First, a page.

I’d been getting regular weekend calls from a number marked “private.” Before this job, I wouldn’t pick up anonymous calls, but now I did, since 9 out of 10 times it was one of my pro hockey players needing something: “I need a bigger toe-curve;” “I need more flex;” “I need new golf clubs;” “I need a flat screen TV for my vacation home…” Yeah, I was the guy they called for all that, and more.
But these calls were legit. Martin St. Louis was still having stick issues, and he was one of my most important players. He felt like his sticks were too stiff, but he didn’t want to go down a flex.
The stiffness of a stick correlates to a number, for example a 90 flex is more stiff than an 85. What most players don’t know is that there can be slight differences between one 90 flex and another 90 flex, even within the same batch of sticks. This is due to manufacturing tolerances. Meaning, if a stick is within a 5-point tolerance of a 90, then it’s called a 90, even if it’s really closer to an 85.
For pro sticks, Easton didn’t even print the flex on the shaft, like you’d see in a store. The reason was they didn’t want a competing company to grab a famous player’s stick and simply have all the specs spelled out for them to copy. So Easton came up with a letter/number combo that only the reps like myself were supposed to know how to decipher.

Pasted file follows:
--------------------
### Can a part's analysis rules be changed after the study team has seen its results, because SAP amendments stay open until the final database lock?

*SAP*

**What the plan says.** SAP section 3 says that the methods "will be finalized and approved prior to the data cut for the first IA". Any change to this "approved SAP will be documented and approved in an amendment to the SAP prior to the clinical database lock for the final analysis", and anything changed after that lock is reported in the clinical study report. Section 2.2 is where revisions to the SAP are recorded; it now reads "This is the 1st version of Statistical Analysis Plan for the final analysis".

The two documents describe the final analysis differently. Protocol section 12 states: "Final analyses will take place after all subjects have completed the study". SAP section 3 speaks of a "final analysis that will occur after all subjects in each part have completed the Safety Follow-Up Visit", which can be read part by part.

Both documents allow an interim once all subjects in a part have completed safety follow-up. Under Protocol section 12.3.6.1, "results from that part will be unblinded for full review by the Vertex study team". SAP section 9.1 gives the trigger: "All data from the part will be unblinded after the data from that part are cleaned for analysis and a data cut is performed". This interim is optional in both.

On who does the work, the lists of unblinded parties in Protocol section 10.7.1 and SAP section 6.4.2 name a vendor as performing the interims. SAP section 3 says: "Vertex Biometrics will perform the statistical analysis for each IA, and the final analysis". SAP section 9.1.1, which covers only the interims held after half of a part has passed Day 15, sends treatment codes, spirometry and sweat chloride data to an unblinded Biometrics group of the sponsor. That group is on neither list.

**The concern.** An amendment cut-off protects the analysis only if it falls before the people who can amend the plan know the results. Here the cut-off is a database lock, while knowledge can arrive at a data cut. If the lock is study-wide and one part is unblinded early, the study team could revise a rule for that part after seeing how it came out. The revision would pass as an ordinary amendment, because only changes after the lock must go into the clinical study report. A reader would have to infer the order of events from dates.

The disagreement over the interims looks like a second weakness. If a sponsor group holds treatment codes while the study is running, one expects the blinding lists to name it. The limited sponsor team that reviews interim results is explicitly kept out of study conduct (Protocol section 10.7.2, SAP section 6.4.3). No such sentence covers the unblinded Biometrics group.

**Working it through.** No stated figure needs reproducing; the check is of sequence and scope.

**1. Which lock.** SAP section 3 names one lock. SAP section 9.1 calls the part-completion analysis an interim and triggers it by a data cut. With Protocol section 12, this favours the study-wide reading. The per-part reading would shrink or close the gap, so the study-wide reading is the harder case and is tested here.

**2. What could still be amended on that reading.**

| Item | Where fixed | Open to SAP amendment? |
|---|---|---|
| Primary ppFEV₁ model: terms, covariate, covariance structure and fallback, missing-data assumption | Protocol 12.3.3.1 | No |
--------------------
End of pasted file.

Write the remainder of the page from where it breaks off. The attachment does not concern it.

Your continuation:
All that said, we were in a bind with Marty, because he was asking for something that couldn’t be delivered… or shall I say, could, but with too much wasted materials and manpower- even for a player of his caliber. What he was asking for was basically to make our manufacturing tolerances tighter than a Brodeur five-hole (that’s hockey-speak for the spot between a goalie’s legs, and Brodeur rarely let one slip through the five-hole).
We decided to just give Marty a lower flex stick without telling him, just to see how he liked it, since the numbers weren’t on the sticks anyway. Well, you know the way a small lie can whiplash into a bigger problem?
Marty started asking about the letter/number combos on his sticks, and started comparing his old ones to the new ones. Before you knew it, I was scrambling to come up with an answer that made sense. Finally, I decided that just coming clean was the best solution.
We agreed that Easton would deliver sticks in the lower third of his usual flex to make him happy… but there was still this little thing with his curve that he wanted to fix, and maybe I could get his kids some Easton stuff…